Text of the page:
Design and implementation of the AIRWAYS-2 trial: A multi-centre cluster randomised controlled trial of the clinical and cost effectiveness of the i-gel supraglottic airway device versus tracheal intubation in the initial airway management of out of hospital cardiac arrest

Jodi Taylor, Sarah Black, Stephen Brett, Kim Kirby, Jerry P. Nolan, Barnaby C. Reeves, Maria Robinson, Chris A. Rogers, Lauren J. Scott, Adrian South, Elizabeth A. Stokes, Matthew Thomas, Sarah Voss, Sarah Wordsworth, Jonathan R. Benger

Research output: Contribution to journalArticle (Academic Journal)peer-review

21 Citations (Scopus)
432 Downloads (Pure)

Abstract

Health outcomes after out of hospital cardiac arrest (OHCA) are extremely poor, with only 7-9% of patients in the United Kingdom (UK) surviving to hospital discharge. Currently emergency medical services (EMS) use either tracheal intubation or newer supraglottic airway devices (SGAs) to provide advanced airway management during OHCA. Equipoise between the two techniques has led to calls for a well-designed randomised controlled trial. The primary objective of the AIRWAYS-2 trial is to assess whether the clinical effectiveness of the i-gel, a second-generation SGA, is superior to tracheal intubation in the initial airway management of OHCA patients in the UK. Paramedics recruited to the AIRWAYS-2 trial are randomised to use either tracheal intubation or i-gel as their first advanced airway intervention. Adults who have had a non-traumatic OHCA and are attended by an AIRWAYS-2 paramedic are retrospectively assessed against eligibility criteria for inclusion. The primary outcome is the modified Rankin Scale score at hospital discharge. Secondary objectives are to: (i) estimate differences between groups in outcome measures relating to airway management, hospital stay and recovery at 3 and 6 months; (ii) estimate the cost effectiveness of the i-gel compared to tracheal intubation. Because OHCA patient needs immediate treatment there are several unusual features and challenges to the design and implementation of this trial; these include level of randomisation, the automatic enrolment model, enrolment of patients that lack capacity and minimization of bias. Patient enrolment began in June 2015. The trial will enrol 9070 patients over two years. The results are expected to influence future resuscitation guidelines.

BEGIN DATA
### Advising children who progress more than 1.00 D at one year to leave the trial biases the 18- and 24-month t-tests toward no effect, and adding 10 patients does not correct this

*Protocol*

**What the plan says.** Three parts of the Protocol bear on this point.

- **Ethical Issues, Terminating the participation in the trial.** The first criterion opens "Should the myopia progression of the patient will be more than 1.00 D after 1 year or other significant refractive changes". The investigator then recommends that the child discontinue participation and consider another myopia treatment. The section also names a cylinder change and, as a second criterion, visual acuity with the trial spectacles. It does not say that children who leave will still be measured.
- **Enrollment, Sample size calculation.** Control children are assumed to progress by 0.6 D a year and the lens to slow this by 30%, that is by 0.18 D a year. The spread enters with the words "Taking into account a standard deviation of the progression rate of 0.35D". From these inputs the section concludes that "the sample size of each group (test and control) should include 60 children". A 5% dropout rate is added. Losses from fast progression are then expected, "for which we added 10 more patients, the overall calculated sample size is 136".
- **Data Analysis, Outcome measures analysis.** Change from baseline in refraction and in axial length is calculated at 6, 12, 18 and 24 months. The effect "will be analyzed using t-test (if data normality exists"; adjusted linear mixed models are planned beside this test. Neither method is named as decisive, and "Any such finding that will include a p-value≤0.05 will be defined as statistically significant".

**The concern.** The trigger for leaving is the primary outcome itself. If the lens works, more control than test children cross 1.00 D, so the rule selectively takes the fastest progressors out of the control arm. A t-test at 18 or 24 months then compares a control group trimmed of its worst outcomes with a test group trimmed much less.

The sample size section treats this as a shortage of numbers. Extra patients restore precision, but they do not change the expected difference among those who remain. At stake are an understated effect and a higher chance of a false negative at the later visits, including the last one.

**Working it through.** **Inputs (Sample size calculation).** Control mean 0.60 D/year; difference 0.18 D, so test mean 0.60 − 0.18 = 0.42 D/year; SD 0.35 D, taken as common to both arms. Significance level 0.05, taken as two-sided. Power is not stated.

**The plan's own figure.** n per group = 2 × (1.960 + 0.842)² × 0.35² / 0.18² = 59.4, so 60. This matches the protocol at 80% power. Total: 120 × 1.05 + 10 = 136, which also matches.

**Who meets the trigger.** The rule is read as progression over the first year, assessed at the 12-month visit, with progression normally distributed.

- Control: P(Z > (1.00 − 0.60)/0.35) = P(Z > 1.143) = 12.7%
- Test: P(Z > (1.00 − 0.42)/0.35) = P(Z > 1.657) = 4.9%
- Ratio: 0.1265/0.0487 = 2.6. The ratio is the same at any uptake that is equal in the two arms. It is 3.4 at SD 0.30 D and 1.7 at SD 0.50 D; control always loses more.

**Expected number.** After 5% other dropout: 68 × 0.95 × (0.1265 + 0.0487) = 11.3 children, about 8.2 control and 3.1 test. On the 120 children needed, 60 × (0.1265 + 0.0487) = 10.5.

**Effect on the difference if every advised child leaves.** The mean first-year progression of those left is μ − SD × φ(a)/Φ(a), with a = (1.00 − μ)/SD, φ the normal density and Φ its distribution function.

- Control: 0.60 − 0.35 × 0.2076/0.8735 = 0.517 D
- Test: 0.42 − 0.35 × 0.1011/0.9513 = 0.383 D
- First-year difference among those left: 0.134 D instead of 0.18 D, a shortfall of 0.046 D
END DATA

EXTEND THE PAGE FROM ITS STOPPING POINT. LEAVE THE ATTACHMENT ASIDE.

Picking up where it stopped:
Original languageEnglish
Pages (from-to)25-32
Number of pages8
JournalResuscitation
Volume109
Early online date30 Sep 2016
DOIs
Publication statusPublished - Dec 2016

Structured keywords

  • BTC (Bristol Trials Centre)
  • Centre for Surgical Research

Keywords

  • Death
  • Sudden
  • Cardiac Emergency Medical Services Intubation
  • Endotracheal Airway Management Clinical Trials
  • Randomised

Fingerprint Dive into the research topics of 'Design and implementation of the AIRWAYS-2 trial: A multi-centre cluster randomised controlled trial of the clinical and cost effectiveness of the i-gel supraglottic airway device versus tracheal intubation in the initial airway management of out of hospital cardiac arrest'. Together they form a unique fingerprint.

Cite this